William Shakespeare wrote "A rose by any other name would smell as sweet' but I wonder if that is true of Bitcoin and Crypto Currencies in general? Shakespeare thinks that it doesn't matter, but I can't help but wonder if the name has had more to do with its digital money's meteoric rise than we'd like to admit. Which brings us to Bitcoin and Crypto Currencies. Does the name make a difference? We as individuals 'associate' the word 'currency' or 'coin' with a set of values, parameters and functions.
Bitcoin, which hit a high of almost $19,000 on December 18, 2017 is headed lower - possibly much lower, for now. This isn't the end of Bitcoin, just a view that in the near term, the price of Bitcoin will continue lower (it may bounce, but the highs are in, for now). It is not the end of cryptocurrencies either, in fact the rise of other cryptocurrencies is part of the reason Bitcoin is due to continue its recent pullback.
As we enter into 2018 it is clearly impossible to ignore Bitcoin or any cryptocurrency for that matter. They have broken into everyday discussions on financial markets. Not only does Bitcoin now regularly flash across your TV screen on financial media but there are two Bitcoin futures contracts and a large number of ETF applications. There are clearly true believers in cryptocurrencies and they were incredibly well rewarded last year.
Muck Rack makes it simple to find people, tweets, or articles that mention any name, keyword, company, hashtag etc. We've compiled this guide to help you make the most of your search.
Selecting a term
Start searching tweets, articles from media outlets, articles mentioned in tweets, journalists'
names, titles and bios with some suggested searches:
Companies or Topics (e.g. iPhone, Microsoft)
Phrases (e.g. "cloud computing") — use quotes to keep the terms together
Twitter handles (e.g. @username) — returns those who have mentioned or replied to
Names (e.g. "David Pogue")
Hashtags (e.g. #sxsw, #london2012)
Bio details (e.g. vegan, Olympics, father)
Muck Rack's Advanced Search allows for many boolean operators.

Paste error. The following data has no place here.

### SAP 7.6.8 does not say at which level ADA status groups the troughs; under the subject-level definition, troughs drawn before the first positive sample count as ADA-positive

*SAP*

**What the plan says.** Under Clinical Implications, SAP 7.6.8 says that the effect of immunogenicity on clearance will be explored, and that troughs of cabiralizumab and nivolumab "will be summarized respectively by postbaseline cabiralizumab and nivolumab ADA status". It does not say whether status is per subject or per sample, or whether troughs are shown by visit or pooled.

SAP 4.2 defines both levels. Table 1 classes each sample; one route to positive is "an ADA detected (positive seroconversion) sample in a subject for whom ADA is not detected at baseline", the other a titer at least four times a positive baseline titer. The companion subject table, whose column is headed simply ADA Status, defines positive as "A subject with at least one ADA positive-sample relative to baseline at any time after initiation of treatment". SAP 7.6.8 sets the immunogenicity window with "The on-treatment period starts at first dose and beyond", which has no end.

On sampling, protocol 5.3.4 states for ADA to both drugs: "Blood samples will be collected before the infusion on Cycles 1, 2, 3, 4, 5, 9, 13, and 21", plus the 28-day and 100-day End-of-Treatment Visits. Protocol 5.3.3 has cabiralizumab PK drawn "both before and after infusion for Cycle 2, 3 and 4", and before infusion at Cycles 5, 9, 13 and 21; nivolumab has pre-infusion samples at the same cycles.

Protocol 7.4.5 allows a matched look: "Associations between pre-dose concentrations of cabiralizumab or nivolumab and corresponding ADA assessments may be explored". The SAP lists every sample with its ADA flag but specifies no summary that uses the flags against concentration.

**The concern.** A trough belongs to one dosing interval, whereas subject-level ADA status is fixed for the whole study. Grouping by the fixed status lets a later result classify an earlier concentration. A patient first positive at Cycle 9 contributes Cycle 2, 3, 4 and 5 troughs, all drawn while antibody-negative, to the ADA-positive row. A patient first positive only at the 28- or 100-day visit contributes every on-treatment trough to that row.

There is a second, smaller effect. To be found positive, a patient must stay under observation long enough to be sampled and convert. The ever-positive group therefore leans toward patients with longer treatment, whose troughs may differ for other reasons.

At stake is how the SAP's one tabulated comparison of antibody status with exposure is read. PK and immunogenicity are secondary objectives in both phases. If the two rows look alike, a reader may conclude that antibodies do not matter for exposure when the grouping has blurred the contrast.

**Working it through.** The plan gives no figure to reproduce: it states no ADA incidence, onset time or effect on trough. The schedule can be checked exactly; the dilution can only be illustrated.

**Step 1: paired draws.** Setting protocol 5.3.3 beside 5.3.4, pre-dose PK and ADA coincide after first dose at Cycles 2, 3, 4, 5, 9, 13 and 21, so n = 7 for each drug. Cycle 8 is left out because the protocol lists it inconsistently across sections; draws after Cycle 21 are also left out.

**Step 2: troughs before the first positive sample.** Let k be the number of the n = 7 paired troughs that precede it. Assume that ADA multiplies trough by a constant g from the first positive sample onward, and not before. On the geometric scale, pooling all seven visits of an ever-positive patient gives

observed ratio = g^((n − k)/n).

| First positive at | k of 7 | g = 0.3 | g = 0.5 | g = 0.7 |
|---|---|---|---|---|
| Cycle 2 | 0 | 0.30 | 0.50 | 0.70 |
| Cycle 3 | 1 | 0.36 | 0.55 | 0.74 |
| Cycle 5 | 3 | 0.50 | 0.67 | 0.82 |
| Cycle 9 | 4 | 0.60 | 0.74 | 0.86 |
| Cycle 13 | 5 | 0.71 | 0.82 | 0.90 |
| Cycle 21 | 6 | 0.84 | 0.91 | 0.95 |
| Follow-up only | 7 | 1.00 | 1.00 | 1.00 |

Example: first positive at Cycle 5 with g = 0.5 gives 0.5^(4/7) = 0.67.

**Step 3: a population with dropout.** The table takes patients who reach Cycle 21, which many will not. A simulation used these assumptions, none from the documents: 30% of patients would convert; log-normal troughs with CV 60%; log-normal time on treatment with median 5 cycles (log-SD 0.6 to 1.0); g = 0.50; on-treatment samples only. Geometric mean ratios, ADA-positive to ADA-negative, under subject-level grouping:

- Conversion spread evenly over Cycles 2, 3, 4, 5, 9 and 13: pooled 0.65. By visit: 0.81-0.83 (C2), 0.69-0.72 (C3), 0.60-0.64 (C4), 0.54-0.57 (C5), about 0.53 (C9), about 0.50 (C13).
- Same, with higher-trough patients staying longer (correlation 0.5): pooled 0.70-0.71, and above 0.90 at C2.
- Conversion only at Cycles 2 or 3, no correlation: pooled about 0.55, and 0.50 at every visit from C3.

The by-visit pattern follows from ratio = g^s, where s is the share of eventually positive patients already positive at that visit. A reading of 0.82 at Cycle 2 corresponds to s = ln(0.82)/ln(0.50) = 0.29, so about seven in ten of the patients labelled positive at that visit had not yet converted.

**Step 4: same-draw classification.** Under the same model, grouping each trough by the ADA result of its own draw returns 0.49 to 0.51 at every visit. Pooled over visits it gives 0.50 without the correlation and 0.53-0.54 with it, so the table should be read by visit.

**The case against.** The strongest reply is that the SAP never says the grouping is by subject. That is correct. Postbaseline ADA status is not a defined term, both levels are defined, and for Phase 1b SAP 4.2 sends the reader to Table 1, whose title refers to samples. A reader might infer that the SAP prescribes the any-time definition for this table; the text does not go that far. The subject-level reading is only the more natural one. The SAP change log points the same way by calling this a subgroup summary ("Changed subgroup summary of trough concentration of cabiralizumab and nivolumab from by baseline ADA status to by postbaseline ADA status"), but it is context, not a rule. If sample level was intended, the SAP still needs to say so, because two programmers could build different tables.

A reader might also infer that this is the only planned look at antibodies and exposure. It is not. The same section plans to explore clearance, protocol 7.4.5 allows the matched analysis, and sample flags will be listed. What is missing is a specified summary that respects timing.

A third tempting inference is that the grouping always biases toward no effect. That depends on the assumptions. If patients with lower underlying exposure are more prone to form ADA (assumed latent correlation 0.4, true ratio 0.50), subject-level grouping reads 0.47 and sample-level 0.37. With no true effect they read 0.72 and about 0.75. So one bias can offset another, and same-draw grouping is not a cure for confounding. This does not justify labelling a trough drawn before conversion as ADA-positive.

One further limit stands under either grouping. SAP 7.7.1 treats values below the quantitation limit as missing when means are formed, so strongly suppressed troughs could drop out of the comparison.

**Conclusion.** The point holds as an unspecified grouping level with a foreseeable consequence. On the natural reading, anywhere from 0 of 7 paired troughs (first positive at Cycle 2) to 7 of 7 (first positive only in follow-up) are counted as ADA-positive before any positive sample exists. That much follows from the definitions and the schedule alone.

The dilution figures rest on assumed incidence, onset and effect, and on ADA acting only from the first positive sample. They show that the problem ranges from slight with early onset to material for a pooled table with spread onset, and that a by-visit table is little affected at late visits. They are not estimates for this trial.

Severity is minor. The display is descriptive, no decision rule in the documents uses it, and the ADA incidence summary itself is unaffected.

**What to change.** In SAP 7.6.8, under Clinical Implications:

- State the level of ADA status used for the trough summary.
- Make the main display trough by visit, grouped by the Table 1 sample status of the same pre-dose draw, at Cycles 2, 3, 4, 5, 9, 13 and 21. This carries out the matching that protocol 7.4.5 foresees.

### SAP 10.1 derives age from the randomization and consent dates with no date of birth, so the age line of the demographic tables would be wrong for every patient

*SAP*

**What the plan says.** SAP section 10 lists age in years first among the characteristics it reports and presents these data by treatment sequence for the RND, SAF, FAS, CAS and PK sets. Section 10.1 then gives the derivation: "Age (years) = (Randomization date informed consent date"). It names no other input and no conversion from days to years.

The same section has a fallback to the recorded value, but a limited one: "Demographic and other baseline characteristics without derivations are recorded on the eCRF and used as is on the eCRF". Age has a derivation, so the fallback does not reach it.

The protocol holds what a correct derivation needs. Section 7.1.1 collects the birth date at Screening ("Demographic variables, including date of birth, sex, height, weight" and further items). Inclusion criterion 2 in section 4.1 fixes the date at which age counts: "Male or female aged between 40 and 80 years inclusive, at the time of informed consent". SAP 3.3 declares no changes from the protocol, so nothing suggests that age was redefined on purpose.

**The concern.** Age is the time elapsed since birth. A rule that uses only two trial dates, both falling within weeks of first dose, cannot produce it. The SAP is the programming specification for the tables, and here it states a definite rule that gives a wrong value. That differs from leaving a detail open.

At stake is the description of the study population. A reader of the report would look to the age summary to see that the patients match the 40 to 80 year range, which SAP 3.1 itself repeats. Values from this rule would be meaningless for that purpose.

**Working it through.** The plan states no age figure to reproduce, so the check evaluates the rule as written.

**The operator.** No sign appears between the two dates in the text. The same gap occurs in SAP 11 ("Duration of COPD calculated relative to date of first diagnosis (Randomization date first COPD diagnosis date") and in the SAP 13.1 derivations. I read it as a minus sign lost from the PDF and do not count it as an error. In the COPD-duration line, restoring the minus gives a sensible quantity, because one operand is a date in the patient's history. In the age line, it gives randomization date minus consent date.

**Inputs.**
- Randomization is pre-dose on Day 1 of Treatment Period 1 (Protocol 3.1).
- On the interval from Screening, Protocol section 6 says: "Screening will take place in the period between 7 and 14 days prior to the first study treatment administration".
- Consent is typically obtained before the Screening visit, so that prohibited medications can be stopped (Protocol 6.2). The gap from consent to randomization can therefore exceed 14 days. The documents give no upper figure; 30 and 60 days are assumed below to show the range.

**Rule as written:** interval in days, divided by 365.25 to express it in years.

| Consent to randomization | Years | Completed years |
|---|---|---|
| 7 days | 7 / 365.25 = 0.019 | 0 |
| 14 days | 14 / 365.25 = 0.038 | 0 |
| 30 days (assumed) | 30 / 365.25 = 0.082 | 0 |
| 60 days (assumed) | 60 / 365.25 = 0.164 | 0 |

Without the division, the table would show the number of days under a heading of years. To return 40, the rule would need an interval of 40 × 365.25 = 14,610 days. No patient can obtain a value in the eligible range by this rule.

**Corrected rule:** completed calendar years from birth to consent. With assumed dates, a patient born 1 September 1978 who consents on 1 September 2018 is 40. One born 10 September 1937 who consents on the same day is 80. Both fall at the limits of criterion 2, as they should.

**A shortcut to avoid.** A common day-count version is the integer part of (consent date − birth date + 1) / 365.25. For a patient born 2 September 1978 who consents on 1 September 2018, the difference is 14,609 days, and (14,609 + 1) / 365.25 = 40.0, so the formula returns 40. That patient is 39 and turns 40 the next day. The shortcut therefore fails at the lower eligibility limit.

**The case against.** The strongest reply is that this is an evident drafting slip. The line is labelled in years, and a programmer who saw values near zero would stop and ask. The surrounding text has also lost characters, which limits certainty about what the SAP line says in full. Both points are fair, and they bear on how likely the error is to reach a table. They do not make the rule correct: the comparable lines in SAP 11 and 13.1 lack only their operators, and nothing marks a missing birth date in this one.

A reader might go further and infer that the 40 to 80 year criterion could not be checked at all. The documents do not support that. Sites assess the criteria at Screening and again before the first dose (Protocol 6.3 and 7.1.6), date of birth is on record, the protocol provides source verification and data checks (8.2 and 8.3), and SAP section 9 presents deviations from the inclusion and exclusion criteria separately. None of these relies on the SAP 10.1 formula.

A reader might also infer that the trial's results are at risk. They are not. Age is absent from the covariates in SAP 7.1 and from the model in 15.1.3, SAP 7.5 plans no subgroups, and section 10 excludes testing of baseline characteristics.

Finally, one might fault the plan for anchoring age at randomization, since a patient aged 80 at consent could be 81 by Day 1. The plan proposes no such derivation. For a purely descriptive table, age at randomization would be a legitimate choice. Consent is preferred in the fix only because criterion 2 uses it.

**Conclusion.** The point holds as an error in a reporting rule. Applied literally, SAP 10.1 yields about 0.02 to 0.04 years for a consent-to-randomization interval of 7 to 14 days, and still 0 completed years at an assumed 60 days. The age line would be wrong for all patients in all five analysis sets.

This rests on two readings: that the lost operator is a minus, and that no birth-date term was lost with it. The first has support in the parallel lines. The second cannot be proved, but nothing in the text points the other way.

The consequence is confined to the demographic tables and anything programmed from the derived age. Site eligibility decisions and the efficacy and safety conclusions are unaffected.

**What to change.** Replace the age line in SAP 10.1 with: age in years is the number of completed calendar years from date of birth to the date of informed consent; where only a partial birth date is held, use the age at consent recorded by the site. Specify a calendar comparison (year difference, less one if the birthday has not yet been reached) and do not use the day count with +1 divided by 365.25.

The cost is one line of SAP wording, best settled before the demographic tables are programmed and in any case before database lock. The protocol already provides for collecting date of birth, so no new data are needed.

Find results that mention multiple specified terms, use AND or
+. For example, ensure each result contains both Elon Musk and Mark Zuckerberg by
searching Musk AND Zuckerberg or Musk + Zuckerberg.
Use the operators OR or , to broaden your search when you'd like either of
multiple terms to appear in results. (This is the default behavior of our search when no operators
are used). For example, results will contain either cake or cookie by searching cake OR cookie or cake,cookie
Use NOT or - to subtract results from your search. For
example, searching Disney will yield results about the Walt Disney Company as well as Walt Disney
World Resort. To exclude mentions of Disney World, search for Disney -World or Disney
When using one of these operators with a phrase, enclose it in quotation marks. For example, you can
find results about smartphones excluding Apple's iPhone 4S by searching smartphone -"iPhone
Exact case matching or punctuation
If you're searching for a brand name or keyword that relies on specific punctuation marks or capitalization, you can
find results that match your exact query by adding matchcase: before the keyword you're searching for, like matchcase:E*TRADE .
Use parentheses to separate multiple
boolean phrases. For example, to find journalists talking about having fun in Disney World or
Disneyland, search for ("disney world" OR disneyland) AND fun.
An asterisk can be used to search for any variation of a root word truncated by the asterisk. For example, searching for admin* will return results for administrator, administration, administer, administered, etc.
A near operator is an AND operator where you can control the distance between the words. You can vary the distance the near operation uses by adding a forward slash and number (between 0-99) such as strawberries NEAR/10 "whipped cream", which means the strawberries must exist within 10 words of "whipped cream".